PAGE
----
Questions Three and Four: Did the gift meet the threshold that would require it be declared in the return of pecuniary interests and did the member undertake an honest attempt to account for the payment in their return?
Well as the Select Committee report states, “if the members knows of an interest and decides not to declare it, the member would have “knowingly” failed to declare an interest if it were subsequently established to be a pecuniary interest”.
If someone got a koha, it seems to me that they were required to at least investigate, if it fitted the threshold or not. If that member was receiving advice from others like lawyers about money, then that person should have advised the member. This did not happen, neither of the people involved did what was required to meet the conditions required.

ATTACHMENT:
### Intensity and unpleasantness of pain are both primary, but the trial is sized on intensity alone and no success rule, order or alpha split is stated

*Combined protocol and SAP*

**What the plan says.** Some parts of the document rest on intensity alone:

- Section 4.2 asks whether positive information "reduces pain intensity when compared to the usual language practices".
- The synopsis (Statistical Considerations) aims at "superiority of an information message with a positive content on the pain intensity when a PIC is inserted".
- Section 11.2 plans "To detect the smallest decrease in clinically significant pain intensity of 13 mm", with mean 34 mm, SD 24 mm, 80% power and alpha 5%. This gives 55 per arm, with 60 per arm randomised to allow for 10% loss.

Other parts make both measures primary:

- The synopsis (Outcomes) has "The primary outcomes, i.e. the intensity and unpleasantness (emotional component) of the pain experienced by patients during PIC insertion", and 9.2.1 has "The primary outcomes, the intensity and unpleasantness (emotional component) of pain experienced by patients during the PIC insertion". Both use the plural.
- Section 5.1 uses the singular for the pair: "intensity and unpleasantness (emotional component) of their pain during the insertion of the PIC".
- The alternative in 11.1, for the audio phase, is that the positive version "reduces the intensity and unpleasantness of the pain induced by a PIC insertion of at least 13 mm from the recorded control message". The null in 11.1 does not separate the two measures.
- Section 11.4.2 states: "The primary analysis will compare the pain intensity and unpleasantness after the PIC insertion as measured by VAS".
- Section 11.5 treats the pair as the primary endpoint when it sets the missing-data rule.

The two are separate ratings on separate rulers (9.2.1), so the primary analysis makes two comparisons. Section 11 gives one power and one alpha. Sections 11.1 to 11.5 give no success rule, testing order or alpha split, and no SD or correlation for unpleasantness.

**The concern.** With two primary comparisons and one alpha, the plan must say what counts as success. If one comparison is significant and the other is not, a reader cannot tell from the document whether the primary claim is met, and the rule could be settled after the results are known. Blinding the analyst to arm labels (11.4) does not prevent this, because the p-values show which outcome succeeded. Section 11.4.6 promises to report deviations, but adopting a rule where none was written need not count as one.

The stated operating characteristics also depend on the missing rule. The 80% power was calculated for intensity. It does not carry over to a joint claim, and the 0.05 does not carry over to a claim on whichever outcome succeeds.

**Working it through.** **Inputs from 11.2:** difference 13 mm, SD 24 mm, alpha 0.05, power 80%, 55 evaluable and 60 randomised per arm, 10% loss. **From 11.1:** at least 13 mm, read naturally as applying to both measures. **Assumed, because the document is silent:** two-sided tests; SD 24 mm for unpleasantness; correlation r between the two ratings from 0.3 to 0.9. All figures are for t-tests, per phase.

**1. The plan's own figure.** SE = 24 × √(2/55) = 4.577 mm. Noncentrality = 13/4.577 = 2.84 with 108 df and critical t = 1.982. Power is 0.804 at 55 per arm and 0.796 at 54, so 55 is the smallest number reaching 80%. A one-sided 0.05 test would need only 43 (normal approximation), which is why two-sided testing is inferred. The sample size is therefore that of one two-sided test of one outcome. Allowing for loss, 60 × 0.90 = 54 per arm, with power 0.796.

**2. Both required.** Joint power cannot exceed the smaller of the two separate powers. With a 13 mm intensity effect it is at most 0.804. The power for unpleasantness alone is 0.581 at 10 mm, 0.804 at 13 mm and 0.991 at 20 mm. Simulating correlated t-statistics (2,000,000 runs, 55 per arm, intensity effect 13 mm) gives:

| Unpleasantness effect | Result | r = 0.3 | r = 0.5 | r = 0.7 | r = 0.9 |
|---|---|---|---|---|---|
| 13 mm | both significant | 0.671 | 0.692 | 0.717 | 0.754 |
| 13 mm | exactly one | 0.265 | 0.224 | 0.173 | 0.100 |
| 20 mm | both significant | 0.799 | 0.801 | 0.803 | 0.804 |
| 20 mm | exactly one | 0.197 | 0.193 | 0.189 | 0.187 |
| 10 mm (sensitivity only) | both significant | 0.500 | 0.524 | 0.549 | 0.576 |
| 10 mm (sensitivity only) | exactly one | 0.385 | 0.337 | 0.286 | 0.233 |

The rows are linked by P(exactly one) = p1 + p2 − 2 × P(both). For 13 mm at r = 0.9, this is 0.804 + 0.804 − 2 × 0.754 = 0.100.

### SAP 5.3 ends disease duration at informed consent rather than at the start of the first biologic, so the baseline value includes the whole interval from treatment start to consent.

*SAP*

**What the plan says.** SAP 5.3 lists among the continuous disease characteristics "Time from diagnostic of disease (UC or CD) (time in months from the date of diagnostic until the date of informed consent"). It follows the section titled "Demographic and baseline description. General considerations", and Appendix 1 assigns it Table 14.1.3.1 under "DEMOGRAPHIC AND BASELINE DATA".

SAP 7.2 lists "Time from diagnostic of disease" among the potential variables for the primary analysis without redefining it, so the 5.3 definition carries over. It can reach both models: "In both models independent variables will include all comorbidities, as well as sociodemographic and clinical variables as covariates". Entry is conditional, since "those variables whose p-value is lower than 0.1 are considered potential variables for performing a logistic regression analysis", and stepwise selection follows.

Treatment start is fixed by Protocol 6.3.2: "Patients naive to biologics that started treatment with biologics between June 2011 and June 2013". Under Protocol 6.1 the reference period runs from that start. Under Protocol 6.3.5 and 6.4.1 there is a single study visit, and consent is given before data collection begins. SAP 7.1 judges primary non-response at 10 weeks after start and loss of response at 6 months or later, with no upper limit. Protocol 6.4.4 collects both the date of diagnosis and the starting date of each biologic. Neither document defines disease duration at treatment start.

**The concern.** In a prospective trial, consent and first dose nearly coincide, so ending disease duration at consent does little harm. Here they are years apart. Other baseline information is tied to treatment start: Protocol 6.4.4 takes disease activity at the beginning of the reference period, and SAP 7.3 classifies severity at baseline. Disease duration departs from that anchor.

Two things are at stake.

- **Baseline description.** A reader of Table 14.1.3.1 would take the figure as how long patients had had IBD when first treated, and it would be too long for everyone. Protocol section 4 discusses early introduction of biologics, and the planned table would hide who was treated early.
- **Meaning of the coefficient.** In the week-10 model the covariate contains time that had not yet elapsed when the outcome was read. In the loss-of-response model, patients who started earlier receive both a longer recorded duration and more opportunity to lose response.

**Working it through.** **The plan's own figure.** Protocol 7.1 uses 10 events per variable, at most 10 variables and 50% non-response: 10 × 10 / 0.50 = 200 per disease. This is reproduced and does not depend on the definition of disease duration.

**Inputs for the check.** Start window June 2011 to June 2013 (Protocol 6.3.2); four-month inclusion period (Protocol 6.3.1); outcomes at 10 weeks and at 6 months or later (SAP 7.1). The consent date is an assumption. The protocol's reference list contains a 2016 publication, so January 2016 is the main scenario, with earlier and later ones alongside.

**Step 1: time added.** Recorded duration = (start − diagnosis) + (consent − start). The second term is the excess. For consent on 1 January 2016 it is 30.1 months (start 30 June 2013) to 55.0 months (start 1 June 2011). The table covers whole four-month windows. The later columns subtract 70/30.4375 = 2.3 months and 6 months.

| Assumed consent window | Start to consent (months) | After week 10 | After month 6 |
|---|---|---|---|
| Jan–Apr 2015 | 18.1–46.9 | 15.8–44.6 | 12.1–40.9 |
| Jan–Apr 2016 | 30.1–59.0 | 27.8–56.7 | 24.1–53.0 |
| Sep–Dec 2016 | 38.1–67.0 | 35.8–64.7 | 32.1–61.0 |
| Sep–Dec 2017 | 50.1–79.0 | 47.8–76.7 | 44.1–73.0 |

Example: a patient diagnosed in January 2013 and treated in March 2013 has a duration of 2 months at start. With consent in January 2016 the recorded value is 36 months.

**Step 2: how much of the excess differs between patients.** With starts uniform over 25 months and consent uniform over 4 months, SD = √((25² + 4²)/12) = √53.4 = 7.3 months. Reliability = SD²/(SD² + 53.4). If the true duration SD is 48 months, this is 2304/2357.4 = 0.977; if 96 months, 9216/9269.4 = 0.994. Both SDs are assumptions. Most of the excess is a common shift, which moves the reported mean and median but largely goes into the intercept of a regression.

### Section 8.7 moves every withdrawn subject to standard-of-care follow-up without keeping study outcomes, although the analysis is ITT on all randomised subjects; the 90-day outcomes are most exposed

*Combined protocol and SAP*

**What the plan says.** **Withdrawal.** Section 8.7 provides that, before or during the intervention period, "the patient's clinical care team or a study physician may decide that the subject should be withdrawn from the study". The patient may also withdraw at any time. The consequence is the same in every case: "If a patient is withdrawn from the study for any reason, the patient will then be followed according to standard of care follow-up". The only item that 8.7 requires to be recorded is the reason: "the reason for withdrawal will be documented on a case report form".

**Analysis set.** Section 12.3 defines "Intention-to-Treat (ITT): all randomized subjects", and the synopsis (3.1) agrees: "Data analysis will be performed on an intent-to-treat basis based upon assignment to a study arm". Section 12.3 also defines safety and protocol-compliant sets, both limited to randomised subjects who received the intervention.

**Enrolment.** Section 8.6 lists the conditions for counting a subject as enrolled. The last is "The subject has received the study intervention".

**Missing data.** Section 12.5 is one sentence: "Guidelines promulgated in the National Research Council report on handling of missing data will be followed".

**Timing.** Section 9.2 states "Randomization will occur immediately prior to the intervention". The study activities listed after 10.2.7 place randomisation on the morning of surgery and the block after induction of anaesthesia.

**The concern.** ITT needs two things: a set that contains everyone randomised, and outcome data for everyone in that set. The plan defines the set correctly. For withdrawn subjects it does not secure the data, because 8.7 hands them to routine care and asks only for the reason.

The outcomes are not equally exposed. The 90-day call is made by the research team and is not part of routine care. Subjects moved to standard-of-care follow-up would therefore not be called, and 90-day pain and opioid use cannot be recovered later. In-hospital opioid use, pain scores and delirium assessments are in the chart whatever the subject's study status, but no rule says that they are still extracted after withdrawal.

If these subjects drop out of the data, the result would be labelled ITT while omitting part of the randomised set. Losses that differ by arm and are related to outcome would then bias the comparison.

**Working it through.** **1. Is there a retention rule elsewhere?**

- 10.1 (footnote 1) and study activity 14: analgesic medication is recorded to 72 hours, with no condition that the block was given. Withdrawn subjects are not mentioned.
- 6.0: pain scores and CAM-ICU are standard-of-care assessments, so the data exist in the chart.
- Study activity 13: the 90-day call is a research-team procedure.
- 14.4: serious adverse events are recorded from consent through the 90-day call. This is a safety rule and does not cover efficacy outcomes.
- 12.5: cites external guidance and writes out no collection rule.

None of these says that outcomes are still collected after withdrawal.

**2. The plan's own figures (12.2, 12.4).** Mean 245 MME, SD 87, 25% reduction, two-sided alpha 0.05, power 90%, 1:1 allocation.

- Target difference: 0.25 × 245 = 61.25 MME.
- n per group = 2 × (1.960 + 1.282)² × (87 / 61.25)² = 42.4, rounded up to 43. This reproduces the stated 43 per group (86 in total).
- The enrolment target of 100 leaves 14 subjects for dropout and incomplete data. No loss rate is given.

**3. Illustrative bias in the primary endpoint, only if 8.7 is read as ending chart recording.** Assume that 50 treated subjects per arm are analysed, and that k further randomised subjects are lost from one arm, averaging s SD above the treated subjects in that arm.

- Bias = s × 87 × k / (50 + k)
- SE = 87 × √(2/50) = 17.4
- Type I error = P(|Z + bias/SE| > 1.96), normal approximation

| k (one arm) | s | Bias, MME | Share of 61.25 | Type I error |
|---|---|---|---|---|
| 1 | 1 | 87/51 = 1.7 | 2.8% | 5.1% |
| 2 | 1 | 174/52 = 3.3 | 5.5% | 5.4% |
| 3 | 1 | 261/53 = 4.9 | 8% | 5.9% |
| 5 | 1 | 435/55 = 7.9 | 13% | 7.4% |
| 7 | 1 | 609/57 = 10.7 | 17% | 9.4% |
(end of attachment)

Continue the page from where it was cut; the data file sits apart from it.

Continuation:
The exchange of money was known about, there was an expectation from parliament that koha be declared, it wasn’t, therefore this case fits the definition of contempt.
While a lot of evidence was provided to the committee for us to consider, for me, the three or four questions were all that mattered – not the party, the politician or the political agendas.
I need to say that for me, that there were gaps and inconsistencies of knowledge in all of the information. But at the heart of the matter was the subsequent obligation to report the payment in the formal disclosure of pecuniary interests.
Madam Speaker, the Standing Orders are very clear about the requirements upon us all to make an annual return of pecuniary interests each year, as of 31 January.
In the case of the donation received from Owen Glenn, this process wasn’t followed; and consequently the majority of the committee has found the Member to be in contempt. While there are recommendations that come out of the report, with the election at hand, we leave this matter in the court of public opinion.